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server reinstallation - not an option RRS feed

  • Question

  •  

    Note: I have searched WHS forums and google for answer.

     

    My server is really acting up.  I want to do an "server reinstallation" .  I have 2 300gb IDE drives and 1 500gb(system) sata drive.  When I leave all drives plugged in and boot from WHS CD I do not get the "server reinstallation" option.  If I just unplug both my backup 300gb drives and boot from WHS CD I get the reinstallion option.  I have played with my bios all day to make the boot process think that my 500gb sata is the primary drive to install WHS on.  No luck. 

     

     

    Code Snippet

    I saw this from Joel Burt.

    http://forums.microsoft.com/WindowsHomeServer/ShowPost.aspx?PostID=1215868&SiteID=50

    Windows Home Server installs onto the first hard drive as considered by the BIOS.

    During hardware setup, set the hard drive that you want Windows Home Server to be on, as the master drive on the primary controller.

     

     

    My Bios is set to boot off my 500gb(system) drive.  Am I missing something?

     

    So my question is.  What do I need to do to get a server reinstallation option and all my data on the two 300gb drives recognized after the install.  I think WHS has to resynch all the tombstones or something after a reinstallation.  I don't want my data orphaned on the backups.

     

    Do I unplug both 300gb backup drives and do a reinstall then plug them back in later?

     

    Any help appreciated.  Thanks.

    Monday, May 19, 2008 1:28 AM

Answers

  • First, are you certain that both of your IDE drives are included in the Windows Home Server storage pool? You should only see the server reinstallation option if all the secondary drives in the storage pool are visible to setup. That you're seeing that option when the secondary drives are not physically present sounds to me like you never added them to the storage pool (or Windows Home Server doesn't think you did, at any rate).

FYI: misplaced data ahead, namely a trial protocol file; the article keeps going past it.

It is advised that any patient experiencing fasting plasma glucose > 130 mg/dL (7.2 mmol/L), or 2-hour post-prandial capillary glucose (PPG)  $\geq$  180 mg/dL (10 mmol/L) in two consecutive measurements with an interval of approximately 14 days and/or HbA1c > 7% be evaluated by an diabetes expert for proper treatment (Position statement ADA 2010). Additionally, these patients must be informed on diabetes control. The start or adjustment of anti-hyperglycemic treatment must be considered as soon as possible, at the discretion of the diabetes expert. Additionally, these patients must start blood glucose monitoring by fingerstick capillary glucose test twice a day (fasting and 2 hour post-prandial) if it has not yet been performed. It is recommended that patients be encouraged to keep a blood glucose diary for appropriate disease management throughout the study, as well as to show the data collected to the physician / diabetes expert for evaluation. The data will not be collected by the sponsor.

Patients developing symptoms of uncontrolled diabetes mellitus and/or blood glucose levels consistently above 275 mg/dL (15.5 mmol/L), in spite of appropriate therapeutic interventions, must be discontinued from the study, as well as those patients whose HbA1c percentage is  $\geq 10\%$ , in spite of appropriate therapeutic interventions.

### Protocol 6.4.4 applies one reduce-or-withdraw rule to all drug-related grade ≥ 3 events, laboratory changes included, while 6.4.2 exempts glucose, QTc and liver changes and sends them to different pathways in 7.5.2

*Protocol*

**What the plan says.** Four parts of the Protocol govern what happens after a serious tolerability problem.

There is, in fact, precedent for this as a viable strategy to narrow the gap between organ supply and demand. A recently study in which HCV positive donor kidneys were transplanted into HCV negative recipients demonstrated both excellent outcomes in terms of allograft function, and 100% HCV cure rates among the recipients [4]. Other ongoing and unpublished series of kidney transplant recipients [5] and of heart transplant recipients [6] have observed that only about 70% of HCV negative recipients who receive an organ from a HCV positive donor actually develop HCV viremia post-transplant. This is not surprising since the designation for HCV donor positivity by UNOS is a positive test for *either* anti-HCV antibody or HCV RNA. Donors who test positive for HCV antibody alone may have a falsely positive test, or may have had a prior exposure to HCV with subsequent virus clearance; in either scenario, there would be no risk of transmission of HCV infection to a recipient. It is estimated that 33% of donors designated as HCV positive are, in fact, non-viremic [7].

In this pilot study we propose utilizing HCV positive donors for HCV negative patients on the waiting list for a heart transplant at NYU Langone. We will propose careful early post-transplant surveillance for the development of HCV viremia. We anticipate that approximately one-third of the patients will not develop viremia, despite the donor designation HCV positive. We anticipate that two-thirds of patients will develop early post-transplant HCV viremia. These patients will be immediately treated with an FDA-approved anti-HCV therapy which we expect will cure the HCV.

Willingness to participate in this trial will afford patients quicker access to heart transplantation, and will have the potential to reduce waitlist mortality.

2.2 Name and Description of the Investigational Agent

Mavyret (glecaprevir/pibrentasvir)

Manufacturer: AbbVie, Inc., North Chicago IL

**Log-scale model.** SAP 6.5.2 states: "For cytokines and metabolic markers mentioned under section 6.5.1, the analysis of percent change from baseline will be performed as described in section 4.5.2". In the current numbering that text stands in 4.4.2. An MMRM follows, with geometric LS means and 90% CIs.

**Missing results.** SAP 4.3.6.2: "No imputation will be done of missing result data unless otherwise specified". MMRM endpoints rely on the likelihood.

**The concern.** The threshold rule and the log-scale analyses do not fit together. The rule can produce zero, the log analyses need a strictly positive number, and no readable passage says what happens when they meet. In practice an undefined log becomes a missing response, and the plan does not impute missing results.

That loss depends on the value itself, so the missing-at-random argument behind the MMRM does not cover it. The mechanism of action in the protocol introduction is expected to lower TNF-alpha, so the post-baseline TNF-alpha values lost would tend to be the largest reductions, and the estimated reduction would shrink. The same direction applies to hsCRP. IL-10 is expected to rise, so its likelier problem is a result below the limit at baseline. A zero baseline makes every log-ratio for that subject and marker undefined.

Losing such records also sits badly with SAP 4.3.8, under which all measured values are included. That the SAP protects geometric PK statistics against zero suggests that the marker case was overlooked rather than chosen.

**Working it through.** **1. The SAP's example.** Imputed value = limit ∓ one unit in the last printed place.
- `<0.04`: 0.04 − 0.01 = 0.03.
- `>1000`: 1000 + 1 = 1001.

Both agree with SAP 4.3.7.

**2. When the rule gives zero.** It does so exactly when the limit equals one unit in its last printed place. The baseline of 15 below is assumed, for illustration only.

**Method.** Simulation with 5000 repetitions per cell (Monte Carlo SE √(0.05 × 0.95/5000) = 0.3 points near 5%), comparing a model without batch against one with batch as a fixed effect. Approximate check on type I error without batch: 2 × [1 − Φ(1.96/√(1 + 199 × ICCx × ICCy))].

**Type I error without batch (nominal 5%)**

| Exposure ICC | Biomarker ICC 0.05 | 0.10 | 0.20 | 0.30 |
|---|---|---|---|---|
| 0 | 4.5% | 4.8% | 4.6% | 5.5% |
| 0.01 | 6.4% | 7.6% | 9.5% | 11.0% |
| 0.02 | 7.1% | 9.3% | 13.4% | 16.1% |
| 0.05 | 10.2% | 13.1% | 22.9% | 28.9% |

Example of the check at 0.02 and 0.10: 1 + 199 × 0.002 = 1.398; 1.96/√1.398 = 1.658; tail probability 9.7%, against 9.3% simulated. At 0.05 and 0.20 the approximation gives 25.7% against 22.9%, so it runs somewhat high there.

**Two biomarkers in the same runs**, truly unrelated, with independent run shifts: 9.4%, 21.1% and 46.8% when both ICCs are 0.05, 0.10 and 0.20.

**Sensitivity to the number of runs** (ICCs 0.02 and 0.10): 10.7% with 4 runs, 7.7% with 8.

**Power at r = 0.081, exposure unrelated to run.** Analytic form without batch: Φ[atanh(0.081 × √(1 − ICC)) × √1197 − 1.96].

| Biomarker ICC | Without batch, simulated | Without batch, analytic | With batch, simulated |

If you can connect to your server via remote desktop or using keyboard, video, and mouse, you can check and see whether those drives are actually being treated as part of the storage pool:
    • Log on as Administrator.
    • Open Windows Explorer and navigate to C:\FS.
    If you have two secondary drives in your storage pool, you will see two folders under C:\FS. These are "mount points", and are actually the secondary drives. (The names of the folders will vary.) If your secondary drives have no mount points, then Windows Home Server is likely not using them.

    You can also verify that you have files on these drives. For each of the mount points navigate to C:\FS\<mountpoint>\DE\Shares. You should find some or all of your files there (probably all) on both drives if they are being used in the storage pool. If there's nothing there, then they aren't being used.

    If they're not being used, then you should be safe disconnecting them and doing your server reinstallation with just the system drive connected. Then connect your additional drives and add them to the storage pool using the Windows Home Server console.

    If the drives have files on them, then to be safe you should remove each of the drives from your server (including your system drive) one at a time and copy any files you find in <driveletter>:\DE\Shares\etc. to other storage temporarily. After that you can do a clean installation of Windows Home Server.

    One more thing to be aware of: some motherboards don't allow you to choose which drive you're booting off of. In that case, the motherboard usually defaults to IDE first, then SATA. That could also explain your problem: when you have an IDE drive connected, your current system drive is forced to be a secondary data drive.
    Monday, May 19, 2008 3:36 AM
    Moderator

All replies